Drawing an audience

Drawings are relied upon by pioneering scientists, mathematicians and musicians, as much as by designers. John Stones examines an exhibition that charts an intriguing, alternative history of graphic design

The intimacy of a drawing or sketch, the physical imprint divulging the process of a creative idea or intellectual breakthrough, has a special appeal. The spontaneous expression of an idea on paper is as close as you can sometimes get to seeing how someone really thinks.

Take the sheer amount of people wanting to see the Michelangelo drawings recently on display at the British Museum. It led to unprecedented rationing for people seduced by the promise made by the show’s subtitle Closer to the Master. Michelangelo would have been bemused and it takes a certain kind of personality to be happy to show the doodles and sketches, the visual working out of an idea, including discarded cul-de-sacs, rather than the final, finished article.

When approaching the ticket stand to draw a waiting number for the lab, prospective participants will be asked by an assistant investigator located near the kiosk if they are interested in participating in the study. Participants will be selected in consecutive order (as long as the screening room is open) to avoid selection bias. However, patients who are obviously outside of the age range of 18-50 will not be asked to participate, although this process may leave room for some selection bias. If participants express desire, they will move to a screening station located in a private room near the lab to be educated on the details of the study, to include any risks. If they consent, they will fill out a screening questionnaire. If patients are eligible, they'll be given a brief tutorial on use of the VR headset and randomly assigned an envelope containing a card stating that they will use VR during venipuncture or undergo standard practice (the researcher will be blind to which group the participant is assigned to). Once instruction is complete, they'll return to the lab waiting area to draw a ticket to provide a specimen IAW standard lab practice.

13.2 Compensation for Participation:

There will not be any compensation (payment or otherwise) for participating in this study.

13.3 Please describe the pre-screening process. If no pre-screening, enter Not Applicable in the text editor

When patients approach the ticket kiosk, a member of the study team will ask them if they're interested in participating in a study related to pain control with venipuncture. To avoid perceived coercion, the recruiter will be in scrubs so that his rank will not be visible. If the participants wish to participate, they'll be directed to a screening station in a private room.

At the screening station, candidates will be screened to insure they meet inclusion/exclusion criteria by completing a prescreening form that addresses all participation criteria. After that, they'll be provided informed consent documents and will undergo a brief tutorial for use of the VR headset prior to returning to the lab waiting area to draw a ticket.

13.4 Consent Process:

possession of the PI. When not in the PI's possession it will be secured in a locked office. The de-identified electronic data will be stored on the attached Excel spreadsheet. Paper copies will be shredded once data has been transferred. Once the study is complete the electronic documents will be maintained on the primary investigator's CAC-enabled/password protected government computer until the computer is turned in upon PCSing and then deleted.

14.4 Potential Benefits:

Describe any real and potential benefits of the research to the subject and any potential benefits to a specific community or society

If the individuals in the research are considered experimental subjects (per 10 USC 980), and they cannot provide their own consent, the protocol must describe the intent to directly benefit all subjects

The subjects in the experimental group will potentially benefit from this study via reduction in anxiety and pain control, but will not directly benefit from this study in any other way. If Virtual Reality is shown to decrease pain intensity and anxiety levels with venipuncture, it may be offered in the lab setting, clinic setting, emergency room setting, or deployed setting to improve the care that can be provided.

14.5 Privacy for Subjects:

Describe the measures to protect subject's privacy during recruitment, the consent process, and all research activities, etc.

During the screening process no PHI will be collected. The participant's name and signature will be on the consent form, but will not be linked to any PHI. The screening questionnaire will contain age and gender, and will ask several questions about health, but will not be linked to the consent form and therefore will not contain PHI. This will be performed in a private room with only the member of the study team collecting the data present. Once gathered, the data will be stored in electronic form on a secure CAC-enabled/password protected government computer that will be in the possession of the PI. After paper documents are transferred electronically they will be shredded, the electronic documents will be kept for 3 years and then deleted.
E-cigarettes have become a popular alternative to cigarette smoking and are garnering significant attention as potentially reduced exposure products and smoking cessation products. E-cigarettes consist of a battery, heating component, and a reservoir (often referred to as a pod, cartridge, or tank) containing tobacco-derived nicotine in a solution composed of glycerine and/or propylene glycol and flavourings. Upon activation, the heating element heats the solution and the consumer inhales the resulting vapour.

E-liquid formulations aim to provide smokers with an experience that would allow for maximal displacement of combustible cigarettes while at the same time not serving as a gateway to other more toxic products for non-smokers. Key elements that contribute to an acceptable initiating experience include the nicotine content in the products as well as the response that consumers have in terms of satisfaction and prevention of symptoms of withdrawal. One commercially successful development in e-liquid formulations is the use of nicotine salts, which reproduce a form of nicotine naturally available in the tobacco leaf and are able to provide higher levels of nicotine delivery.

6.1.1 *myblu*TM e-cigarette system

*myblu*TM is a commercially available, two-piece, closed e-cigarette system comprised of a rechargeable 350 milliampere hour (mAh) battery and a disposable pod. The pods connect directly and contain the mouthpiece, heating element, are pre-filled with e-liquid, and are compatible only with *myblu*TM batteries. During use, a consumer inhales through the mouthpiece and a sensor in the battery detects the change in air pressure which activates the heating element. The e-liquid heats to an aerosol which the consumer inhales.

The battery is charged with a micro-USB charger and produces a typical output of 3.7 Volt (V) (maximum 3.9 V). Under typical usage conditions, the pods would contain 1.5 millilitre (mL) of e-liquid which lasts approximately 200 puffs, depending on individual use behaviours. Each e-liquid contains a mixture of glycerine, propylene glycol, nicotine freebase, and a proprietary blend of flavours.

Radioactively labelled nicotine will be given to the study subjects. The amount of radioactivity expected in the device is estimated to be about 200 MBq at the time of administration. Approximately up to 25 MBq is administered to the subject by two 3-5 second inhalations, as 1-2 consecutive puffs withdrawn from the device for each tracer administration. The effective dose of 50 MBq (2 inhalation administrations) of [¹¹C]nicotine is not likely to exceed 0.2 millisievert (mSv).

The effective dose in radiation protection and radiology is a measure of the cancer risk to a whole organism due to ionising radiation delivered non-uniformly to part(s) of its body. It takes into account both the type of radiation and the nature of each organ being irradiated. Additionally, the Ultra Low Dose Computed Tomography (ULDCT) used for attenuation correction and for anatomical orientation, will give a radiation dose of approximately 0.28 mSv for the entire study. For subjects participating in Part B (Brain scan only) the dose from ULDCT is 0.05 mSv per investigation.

Of course, it is not only artists and designers who regularly ‘take a line for a walk’, to use Paul Klee’s often quoted phrase, but also surgeons, engineers, mathematicians, biologists, astronomers, musicians and archaeologists to name just a few. The great idea behind Lines of Enquiry, an exhibition at Kettle’s Yard in Cambridge, organised by artist Barry Phipps, is to bring together a very wide and comprehensive selection of drawings by eminent figures from very disparate fields.

From Sir Roger Penrose’s reformulations of Albert Einstein’s theory of relativity to the drawings of plastic surgeon Tariq Ahmad to a page of doodles by Tom Dixon, they provide a fascinating and alternative perspective on what is, quite literally, graphic design.

Lines of Enquiry: Thinking Through Drawing runs until 17 September at Kettle’s Yard, Castle Street, Cambridge CB3.

For more information see www.kettlesyard.co.uk

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